Predicted date the economic crisis will end:2017
Weathering the stormJune 17, 2016
Lotus Services Group general manager Arnaud Ebe Ongone talks to TOGY about the global economic crisis and how it is affecting consultancy companies in Gabon, as well as variables and impediments to obtain financing in the Gabonese hydrocarbons market. Lotus Services Group Gabon is a tool rental company operating throughout the associated services, supplies and logistics sectors of the energy industry.
How is the current economic crisis affecting Gabon?
The current economic reality is that we have to focus on what is essential. With the crisis in Gabon, we can’t make any predictions past 2017. The crisis has been declared across four sectors: political, economic, financial and social. Until we have clear visibility, we can’t engage in any long-term projects.
We are trying to diversify in 2016. Everyone is trying to manage their contracts in the oil and gas industry until 2017. We can’t look at Gabon only in terms of the economic crisis. Companies were forecasting the price of the barrel at USD 80 or USD 75. Now they’re forecasting USD 40, so they have to change their method of operations and readjust, but they will start up again. The oil crisis is a provisional crisis and we have to maintain costs.
In Gabon, the approaching presidential elections are creating both social and political instability. The combination of these variables is making it so that Gabon won’t be stable again until 2017. I know that deepwater is coming, and while Gabon is not a Gas country, it will become one because it doesn’t have a choice. It’s not a political strategy, but an economic necessity.
What innovative services can Lotus Services Group provide to the development of Gabon’s deepwater plays?
Lotus Services Group is able to provide a system that allows us to communicate between vessels in dynamic positions on the seabed. This could bring in some work for subcontractors in terms of certifications and metering systems. In Houston, they are already using containers with a metering system, but these cost around XAF 100 million (USD 170 000) per unit.
How difficult is it for Gabonese SMEs to finance these types of projects?
Financial organisations are overcautious. No one wants to provide you with USD 2 million or USD 3 millions to start a project. That’s why I have a different strategy. We have to make contracts with the major operators here in Gabon and explain to them the advantage of developing Gabonese SMEs. We have to create a win-win partnership.
Today, if you want to talk about gas production, you’re talking about 50 or 60 years from discovery to commercialisation. When you look at the background costs, if you’re able to create a Gabonese SME within three to four years that is able to supply services, or economise 50% of your costs over 10 years, you’re in a winning situation.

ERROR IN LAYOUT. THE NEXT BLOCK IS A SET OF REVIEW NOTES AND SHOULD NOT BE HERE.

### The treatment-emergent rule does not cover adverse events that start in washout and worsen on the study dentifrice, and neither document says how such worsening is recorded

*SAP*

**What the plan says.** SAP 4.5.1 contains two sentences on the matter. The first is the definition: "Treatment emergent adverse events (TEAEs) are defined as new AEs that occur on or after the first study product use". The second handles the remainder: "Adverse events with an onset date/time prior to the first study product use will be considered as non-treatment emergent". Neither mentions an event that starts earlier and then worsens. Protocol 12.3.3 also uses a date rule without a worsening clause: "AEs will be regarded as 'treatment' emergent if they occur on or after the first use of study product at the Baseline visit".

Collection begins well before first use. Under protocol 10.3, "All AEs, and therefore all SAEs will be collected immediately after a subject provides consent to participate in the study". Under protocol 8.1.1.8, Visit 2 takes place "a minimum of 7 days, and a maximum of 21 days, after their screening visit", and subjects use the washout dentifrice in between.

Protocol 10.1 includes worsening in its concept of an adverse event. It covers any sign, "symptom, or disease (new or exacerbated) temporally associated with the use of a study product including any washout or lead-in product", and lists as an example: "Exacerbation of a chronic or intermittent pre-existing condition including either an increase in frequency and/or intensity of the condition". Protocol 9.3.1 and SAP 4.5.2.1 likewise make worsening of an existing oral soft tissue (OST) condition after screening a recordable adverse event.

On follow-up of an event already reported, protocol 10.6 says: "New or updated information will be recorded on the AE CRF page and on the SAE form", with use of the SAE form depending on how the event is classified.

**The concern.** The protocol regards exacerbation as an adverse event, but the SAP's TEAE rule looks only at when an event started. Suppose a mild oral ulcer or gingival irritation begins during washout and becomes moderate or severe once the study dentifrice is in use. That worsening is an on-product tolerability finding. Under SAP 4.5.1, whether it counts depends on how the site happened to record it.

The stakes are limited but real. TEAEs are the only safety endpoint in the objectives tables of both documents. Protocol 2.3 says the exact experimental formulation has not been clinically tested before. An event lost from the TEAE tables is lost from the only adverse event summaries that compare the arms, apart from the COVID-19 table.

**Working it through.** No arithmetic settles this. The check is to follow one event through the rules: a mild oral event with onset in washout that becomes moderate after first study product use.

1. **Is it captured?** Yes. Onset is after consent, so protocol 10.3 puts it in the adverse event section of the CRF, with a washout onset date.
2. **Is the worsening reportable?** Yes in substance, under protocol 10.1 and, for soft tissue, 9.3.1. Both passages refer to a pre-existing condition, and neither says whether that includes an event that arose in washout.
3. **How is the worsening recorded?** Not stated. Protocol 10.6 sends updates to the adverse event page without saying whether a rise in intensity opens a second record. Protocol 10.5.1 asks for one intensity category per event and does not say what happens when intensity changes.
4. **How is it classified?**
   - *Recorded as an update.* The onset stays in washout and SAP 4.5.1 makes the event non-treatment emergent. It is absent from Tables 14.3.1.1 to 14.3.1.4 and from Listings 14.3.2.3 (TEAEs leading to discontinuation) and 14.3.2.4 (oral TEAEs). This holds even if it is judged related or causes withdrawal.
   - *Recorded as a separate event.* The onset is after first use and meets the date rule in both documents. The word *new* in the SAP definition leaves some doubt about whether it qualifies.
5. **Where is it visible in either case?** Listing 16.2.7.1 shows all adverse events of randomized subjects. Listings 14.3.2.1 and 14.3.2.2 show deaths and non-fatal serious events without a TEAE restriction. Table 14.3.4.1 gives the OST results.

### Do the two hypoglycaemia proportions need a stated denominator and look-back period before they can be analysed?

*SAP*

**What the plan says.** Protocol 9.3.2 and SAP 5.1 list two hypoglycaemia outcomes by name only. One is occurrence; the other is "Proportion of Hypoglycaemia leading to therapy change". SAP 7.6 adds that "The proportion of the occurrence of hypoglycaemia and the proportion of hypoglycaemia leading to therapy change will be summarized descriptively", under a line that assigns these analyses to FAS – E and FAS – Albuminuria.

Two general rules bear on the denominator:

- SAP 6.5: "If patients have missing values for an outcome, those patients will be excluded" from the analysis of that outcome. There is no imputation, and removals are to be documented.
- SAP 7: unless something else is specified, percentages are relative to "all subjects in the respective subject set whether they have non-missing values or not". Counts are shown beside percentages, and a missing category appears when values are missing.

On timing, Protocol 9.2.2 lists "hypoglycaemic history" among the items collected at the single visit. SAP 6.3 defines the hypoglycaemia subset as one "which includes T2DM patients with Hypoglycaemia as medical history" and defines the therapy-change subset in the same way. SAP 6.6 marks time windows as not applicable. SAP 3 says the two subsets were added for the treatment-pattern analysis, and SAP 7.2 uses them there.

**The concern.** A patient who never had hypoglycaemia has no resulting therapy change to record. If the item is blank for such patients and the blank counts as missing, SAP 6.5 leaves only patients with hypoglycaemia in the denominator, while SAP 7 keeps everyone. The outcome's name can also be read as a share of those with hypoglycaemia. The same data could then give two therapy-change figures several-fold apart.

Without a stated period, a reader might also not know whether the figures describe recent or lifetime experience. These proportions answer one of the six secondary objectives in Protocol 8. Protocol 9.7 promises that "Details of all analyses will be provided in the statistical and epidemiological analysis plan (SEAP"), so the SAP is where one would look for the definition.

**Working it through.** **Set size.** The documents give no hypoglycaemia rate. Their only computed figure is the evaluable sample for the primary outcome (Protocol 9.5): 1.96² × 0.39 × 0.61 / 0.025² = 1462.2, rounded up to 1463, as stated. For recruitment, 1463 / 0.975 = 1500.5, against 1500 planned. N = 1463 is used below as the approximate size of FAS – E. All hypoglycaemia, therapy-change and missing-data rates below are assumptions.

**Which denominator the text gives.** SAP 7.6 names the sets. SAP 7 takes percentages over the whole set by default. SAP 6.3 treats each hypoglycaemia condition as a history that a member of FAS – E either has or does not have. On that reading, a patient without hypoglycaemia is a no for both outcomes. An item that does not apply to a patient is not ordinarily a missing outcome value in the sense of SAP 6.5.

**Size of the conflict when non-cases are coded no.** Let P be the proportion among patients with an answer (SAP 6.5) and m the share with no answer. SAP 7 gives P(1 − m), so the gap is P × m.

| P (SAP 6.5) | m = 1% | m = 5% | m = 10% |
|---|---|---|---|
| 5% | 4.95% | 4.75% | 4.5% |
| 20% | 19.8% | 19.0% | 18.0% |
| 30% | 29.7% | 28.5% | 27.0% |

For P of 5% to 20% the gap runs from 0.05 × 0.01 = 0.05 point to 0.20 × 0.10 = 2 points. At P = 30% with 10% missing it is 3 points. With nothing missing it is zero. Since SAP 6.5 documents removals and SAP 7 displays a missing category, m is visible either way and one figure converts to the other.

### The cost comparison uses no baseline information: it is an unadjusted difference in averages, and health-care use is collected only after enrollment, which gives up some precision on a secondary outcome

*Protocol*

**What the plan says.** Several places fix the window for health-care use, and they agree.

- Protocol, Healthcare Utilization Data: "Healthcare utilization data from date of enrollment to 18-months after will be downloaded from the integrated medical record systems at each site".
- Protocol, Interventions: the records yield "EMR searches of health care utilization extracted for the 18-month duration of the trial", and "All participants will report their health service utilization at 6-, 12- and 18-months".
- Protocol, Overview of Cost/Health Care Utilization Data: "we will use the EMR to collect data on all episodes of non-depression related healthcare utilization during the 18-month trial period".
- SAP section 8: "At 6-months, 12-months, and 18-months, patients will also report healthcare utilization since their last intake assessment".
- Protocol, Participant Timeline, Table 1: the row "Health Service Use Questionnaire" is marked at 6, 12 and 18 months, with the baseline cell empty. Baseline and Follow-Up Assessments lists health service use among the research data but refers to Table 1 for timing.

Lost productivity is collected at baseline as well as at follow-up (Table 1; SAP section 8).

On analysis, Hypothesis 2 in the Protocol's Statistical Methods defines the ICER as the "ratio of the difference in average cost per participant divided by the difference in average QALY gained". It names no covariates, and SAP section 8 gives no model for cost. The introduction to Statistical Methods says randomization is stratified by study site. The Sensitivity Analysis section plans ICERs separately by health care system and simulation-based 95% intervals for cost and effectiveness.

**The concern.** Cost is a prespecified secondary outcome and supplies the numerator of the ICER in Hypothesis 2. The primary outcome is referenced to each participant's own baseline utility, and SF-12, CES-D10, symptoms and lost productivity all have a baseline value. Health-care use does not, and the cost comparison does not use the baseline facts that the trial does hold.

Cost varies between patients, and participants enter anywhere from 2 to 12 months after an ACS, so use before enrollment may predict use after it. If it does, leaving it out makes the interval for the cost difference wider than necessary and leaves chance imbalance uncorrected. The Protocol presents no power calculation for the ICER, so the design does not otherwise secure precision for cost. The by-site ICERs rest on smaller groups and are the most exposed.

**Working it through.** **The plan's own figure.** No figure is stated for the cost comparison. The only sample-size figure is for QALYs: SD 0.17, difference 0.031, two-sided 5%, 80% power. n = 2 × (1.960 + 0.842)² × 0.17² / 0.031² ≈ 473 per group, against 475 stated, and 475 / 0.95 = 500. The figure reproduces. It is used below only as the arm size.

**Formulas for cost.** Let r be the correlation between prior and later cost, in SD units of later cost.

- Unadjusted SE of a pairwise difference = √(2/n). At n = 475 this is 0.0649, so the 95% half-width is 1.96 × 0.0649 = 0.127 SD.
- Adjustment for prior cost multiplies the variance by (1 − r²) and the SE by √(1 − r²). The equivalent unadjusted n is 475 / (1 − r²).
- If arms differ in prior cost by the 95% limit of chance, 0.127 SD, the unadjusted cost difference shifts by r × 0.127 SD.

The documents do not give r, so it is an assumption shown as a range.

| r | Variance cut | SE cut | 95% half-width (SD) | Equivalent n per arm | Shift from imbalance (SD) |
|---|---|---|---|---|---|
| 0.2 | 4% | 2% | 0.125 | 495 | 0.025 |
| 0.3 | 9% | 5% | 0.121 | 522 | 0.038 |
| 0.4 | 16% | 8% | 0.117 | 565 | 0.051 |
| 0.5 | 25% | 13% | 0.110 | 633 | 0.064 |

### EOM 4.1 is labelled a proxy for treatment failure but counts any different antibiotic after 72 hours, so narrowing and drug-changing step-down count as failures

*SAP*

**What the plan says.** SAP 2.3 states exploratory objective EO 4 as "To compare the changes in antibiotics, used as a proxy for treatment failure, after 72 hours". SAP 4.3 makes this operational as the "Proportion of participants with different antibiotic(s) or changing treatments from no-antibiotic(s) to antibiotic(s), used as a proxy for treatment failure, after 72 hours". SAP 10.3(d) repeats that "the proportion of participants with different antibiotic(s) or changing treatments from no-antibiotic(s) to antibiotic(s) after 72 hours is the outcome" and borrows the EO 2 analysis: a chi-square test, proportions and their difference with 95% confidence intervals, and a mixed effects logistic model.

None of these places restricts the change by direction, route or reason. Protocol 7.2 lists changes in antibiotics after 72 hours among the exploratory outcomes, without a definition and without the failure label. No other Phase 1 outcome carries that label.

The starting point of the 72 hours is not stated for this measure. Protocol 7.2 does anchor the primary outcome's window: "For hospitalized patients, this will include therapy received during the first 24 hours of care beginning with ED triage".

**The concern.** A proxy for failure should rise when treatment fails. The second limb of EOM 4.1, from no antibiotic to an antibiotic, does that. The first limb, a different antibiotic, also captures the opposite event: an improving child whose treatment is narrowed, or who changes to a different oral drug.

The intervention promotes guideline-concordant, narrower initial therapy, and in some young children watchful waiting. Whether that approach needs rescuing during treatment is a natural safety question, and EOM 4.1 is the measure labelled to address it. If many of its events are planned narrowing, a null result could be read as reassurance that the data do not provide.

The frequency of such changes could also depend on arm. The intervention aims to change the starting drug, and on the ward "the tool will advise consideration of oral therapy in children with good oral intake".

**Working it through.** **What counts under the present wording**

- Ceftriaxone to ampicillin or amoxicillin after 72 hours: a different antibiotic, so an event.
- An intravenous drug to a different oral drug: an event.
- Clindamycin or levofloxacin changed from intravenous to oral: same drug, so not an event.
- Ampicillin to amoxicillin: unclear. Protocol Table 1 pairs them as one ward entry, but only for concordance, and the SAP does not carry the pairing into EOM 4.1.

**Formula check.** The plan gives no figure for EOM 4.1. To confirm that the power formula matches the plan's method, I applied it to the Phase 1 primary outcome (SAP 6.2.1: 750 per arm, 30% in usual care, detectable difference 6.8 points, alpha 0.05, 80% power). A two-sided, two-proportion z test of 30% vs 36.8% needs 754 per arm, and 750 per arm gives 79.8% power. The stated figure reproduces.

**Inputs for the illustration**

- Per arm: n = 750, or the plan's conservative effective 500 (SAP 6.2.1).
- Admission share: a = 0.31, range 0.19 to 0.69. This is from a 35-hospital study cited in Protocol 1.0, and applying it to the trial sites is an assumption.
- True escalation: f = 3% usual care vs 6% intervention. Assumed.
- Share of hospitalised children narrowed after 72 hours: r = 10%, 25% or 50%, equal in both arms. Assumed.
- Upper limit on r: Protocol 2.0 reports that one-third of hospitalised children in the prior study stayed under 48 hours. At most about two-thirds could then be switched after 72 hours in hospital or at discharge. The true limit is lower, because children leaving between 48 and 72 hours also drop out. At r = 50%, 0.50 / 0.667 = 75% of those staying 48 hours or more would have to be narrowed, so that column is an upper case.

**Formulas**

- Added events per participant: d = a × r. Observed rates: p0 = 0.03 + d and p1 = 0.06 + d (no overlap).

How would you rate Gabon’s culture of entrepreneurship?
It’s important to separate companies into categories if you want to have an objective analysis of the situation, which will allow you to have the essential points of development. The majority of the companies here are sponsored by big people in this country, in a direct or indirect manner. When someone is sponsored, they don’t go out to find financing, either because they are privileged with operators or because the person backing them has sufficient funds to support them completely.
companies that have no support behind them and that really want to be competitive need to find accurate information regarding the way of doing business in Gabon. That’s why Gabonese SME’s need different platforms to be able to exchange information and to be strong together.
It’s true that the entrepreneurial spirit of Gabonese people should be improved, but maybe it is because there aren’t enough platforms of discussion between the banks and the Gabonese SME’s, or maybe there isn’t a real political motivation to promote the SME’s. We need to raise the level of consciousness of the Gabonese population.
Where does Lotus Services Group source its equipment from?
If you go to the port right now in Port-Gentil, you’ll see tonnes of parked equipment. They aren’t being used because the quantity of material wasn’t aligned with the business demand. It doesn’t make sense to buy equipment when there is a slump in oil-related activities and there are no long-term contracts being signed. We must analyze the economy and the actual situation. We get our equipment straight from the subcontractors for our own clients at an agreed price.
What are your long-term and short-term strategies for weathering the global economic crisis?
In the short-term, the strategy is diversification. Gabon imports about 95% of the products it consumes. I think that the food and agriculture industries are important markets to be developed in Gabon.
Globally, I think we have to find key financing methods. There are Gabonese companies that would be able to discuss at an international level and acquire international contracts. However, the biggest problem remains financing, even if you have the abilities. In the long term, I’m trying to find key financing, which passes through financial guarantees.
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